Morphological and molecular identification of forensically important insect species (Diptera) in Kampala, Uganda using Mitochondrial Cytochrome Oxidase I Gene
Mutesi, Lilian Doris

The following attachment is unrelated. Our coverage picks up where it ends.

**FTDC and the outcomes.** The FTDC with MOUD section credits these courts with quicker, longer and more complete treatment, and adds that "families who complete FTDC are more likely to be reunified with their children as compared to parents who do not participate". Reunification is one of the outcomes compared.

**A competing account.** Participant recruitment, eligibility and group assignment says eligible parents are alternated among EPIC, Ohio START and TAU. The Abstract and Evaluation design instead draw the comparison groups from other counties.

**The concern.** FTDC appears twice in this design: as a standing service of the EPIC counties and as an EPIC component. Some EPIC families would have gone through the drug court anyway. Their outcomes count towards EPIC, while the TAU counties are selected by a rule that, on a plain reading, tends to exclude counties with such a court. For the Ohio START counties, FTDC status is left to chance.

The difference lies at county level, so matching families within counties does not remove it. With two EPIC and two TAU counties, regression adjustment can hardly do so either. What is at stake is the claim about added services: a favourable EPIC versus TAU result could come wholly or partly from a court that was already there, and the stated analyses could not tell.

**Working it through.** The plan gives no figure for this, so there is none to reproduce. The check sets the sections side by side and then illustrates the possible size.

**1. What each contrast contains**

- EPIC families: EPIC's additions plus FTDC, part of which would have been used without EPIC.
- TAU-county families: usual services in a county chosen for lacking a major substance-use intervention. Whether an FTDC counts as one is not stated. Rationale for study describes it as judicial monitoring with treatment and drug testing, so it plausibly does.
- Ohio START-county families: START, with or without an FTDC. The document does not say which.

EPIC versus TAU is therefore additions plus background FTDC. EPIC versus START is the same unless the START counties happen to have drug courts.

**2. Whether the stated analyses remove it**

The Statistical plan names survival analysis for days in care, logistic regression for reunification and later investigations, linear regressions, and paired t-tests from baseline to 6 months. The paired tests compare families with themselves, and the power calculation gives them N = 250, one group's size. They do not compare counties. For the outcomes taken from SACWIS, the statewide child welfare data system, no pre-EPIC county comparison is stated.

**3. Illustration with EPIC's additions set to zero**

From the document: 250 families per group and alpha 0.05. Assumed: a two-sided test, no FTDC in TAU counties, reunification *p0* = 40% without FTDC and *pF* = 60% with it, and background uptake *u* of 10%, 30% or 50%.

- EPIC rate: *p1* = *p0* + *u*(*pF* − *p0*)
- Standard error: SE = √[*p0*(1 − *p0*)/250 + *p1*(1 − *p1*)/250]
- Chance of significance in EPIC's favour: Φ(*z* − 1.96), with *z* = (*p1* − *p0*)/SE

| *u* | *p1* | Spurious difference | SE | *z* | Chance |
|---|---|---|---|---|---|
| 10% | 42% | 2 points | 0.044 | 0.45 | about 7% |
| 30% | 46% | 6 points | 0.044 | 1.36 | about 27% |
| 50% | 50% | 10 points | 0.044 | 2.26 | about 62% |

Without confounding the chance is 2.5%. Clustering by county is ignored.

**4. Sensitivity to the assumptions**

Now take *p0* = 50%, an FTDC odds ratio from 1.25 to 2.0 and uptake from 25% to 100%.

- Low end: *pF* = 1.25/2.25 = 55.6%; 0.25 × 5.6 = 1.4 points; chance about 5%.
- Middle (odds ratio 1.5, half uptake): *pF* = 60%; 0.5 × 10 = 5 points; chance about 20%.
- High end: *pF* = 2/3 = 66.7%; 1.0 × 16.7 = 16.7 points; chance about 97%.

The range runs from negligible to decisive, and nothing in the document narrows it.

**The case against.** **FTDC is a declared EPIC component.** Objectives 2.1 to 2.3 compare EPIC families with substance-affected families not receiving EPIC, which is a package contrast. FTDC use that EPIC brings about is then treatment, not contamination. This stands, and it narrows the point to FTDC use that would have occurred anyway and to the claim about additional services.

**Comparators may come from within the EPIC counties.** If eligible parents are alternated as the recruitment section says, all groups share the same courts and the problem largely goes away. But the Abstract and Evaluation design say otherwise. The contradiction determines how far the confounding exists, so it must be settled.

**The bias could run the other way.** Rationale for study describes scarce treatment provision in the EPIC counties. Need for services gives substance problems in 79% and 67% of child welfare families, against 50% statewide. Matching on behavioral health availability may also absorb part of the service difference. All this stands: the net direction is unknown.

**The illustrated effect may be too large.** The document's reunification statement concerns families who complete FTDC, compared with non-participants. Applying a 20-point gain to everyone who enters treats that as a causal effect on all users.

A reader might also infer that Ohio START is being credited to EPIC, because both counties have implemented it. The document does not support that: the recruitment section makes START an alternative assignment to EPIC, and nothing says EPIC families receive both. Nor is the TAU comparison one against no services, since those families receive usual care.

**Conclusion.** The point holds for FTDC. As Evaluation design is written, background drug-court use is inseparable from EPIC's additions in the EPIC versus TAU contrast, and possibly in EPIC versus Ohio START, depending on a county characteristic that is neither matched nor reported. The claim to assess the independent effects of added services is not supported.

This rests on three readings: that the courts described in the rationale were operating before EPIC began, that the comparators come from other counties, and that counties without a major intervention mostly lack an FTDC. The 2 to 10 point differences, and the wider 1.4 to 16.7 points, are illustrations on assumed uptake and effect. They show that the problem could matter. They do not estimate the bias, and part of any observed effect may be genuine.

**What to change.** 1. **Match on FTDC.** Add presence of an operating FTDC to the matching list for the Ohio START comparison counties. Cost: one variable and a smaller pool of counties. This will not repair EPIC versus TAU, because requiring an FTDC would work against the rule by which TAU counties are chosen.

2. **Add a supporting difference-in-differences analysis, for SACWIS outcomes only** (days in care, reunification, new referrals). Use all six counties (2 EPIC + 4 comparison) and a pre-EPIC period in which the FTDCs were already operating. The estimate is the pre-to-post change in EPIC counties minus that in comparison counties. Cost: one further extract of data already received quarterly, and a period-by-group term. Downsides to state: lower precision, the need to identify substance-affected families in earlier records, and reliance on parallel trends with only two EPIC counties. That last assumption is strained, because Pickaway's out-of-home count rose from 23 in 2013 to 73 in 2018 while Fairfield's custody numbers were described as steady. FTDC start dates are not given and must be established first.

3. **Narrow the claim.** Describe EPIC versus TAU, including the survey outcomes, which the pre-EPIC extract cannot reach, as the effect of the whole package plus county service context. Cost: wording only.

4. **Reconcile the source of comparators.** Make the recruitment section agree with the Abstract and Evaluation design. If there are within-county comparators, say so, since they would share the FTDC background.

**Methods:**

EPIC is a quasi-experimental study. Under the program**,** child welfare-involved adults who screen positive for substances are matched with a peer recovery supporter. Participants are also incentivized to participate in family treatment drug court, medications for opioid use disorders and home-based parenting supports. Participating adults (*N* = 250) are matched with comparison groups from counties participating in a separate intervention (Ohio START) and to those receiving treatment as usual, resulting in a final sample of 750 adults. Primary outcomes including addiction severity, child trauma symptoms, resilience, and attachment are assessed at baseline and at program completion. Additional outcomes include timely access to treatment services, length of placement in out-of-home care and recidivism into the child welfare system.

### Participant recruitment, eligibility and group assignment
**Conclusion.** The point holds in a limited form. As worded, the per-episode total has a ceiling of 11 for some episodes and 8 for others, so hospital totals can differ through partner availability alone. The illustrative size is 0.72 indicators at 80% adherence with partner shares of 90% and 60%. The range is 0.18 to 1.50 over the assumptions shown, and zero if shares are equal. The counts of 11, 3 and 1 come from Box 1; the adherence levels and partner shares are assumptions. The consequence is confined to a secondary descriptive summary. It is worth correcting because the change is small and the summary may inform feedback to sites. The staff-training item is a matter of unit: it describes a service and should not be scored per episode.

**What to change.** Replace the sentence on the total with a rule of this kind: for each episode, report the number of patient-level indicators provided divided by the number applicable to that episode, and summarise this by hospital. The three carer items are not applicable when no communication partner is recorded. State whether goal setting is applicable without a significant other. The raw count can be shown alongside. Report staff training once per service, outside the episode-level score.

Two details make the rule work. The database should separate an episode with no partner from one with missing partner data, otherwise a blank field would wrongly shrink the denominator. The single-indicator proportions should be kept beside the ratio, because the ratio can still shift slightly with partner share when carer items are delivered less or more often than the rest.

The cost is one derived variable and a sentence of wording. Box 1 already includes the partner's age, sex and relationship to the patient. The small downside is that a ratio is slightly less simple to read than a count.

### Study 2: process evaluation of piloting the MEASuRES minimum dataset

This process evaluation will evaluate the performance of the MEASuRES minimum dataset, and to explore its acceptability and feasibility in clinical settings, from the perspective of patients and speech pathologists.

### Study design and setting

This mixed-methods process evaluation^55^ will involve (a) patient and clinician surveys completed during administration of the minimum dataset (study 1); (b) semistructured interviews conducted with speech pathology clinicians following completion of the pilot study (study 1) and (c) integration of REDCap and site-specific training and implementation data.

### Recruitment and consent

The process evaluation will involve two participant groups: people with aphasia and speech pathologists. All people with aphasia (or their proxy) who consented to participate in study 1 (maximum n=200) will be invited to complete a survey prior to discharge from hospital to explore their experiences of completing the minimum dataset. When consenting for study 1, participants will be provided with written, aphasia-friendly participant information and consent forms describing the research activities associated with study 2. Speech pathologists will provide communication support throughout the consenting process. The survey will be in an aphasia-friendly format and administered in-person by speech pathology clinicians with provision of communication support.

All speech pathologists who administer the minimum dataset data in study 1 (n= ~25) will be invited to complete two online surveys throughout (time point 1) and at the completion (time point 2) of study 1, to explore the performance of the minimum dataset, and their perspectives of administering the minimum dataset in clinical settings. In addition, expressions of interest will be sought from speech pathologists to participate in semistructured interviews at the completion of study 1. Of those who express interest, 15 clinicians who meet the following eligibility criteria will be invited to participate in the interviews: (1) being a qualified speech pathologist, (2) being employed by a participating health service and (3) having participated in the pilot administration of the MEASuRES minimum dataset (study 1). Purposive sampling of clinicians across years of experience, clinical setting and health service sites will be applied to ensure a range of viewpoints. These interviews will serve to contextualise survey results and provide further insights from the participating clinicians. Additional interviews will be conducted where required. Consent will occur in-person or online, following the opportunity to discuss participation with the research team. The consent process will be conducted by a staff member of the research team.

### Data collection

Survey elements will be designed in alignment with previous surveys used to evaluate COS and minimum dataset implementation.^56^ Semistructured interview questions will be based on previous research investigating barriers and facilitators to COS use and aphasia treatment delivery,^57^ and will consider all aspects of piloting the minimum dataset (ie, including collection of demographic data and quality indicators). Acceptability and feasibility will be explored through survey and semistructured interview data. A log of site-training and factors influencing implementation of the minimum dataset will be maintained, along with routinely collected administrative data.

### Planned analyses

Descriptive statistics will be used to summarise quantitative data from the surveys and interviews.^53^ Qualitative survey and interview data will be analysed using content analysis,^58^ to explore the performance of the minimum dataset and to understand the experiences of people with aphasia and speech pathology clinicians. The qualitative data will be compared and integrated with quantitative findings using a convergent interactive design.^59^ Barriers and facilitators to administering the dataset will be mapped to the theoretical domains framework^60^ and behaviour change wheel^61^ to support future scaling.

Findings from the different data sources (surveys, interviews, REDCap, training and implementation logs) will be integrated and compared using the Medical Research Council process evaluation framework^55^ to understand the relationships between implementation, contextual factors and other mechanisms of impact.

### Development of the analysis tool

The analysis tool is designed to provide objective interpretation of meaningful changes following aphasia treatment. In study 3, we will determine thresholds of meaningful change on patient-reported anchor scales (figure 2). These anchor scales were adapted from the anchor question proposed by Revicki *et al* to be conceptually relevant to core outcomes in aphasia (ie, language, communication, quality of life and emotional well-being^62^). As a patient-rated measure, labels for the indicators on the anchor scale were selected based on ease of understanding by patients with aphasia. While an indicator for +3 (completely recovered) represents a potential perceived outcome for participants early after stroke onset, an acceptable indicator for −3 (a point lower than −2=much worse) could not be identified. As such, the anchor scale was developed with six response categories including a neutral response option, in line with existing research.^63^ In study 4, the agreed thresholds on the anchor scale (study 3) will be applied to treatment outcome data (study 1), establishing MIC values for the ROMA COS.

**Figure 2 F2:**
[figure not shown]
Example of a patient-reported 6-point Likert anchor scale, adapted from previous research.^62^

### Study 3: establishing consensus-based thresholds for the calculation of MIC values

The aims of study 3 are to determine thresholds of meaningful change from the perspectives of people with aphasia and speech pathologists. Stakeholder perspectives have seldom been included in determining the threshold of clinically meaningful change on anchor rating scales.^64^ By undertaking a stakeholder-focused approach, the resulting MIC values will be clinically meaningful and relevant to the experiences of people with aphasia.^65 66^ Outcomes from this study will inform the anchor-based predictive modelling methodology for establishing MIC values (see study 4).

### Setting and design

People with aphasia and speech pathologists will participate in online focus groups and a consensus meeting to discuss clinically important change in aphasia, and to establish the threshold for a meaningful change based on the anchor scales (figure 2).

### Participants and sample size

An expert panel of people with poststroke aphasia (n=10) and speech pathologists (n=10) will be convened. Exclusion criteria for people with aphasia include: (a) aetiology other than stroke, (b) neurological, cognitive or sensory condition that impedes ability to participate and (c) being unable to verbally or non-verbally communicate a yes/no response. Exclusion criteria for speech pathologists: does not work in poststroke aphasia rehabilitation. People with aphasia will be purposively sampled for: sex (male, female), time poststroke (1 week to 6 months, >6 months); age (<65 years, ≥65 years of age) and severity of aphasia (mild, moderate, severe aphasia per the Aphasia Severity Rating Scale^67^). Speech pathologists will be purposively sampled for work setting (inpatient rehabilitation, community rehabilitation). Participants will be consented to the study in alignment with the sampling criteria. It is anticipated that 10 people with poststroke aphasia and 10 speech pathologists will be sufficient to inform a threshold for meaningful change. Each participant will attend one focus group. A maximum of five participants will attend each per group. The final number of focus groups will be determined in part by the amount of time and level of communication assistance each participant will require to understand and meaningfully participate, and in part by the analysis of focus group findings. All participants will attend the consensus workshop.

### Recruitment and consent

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Insects attracted to corpses may provide important indications of the period post death otherwise called post-mortem interval (PMI), criminal event reconstruction, solving criminal cases, corpse movement and cases of neglect. The use of insects (Diptera) for PMI estimation in Uganda is of limited use since blowfly immature stages are not morphologically distinct. However, this has been solved by the use of molecular techniques which help identify insect species regardless of stage of development. They are quick, accurate and cost-effective. This study was conducted to identify insect species of forensic importance during decomposition stages of pigs (Sus scrofa domesticus) carcasses in Kampala, Uganda. Forensically important adult insect specimens were collected from outdoor (n=150) and indoor (n=120) carcasses and identified using taxonomic keys. Molecular identification of insect larvae was also done using Polymerase Chain Reaction (PCR) amplification of the mitochondrial cytochrome oxidase I partial gene followed by Restriction Fragment Length Polymorphism (RFLP), sequencing and phylogenetic analysis. The five stages of decomposition of the pig carcasses were categorized as: fresh, bloated, active, advanced and dry. The rate of decomposition in outdoor was faster than that in indoor environment. Three different families of Diptera; Calliphoridae, Sarcophagidae, and Muscidae were identified morphologically from both indoor and outdoor environments. The most abundant adult insect species was Chrysomya chloropyga (34.6%) and Chrysomya putoria (28.3%) for the outdoor and indoor environments, respectively. Sarcophaga bercaea was the least abundant adult insect species for both environments. All the species were present in the bloated and decay stages. Only Chrysomya chloropyga was found in the post decay stage. Other species were not observed in the post decay stage. Sarcophaga bercaea was not present in the bloated indoor.No insects were in the dry stage. Among insect larvae collected, Chrysomya putoria (32%) and Chrysomya chloropyga (48.1%) were the most abundant insect larvae from the indoor and outdoor environments respectively. Chrysomya albiceps (20%) and Hemipyrellia fernandica (10.9%) were the least abundant from the indoor and outdoor environments, respectively.Phylogenetic analysis of mitochondrial COI gene of insect larvae clearly clustered together and separated into four genetic clades of Calliphoridae flies (Chrysomya putoria, Chrysomya chloropyga, Chrysomya albiceps and Hemipyrellia fernandica). A fragment of the mitochondrial COI partial gene in this study displayed that DNA-based method can be used as supplemental means to morphological method for identification of the Calliphoridae as insect species of forensic importance in the different environments in Uganda. This concept should be extended to human corpses so that if they are consistent with results from Sus scrofa domesticus carcasses then this technique should be explored for homicide investigations in Uganda.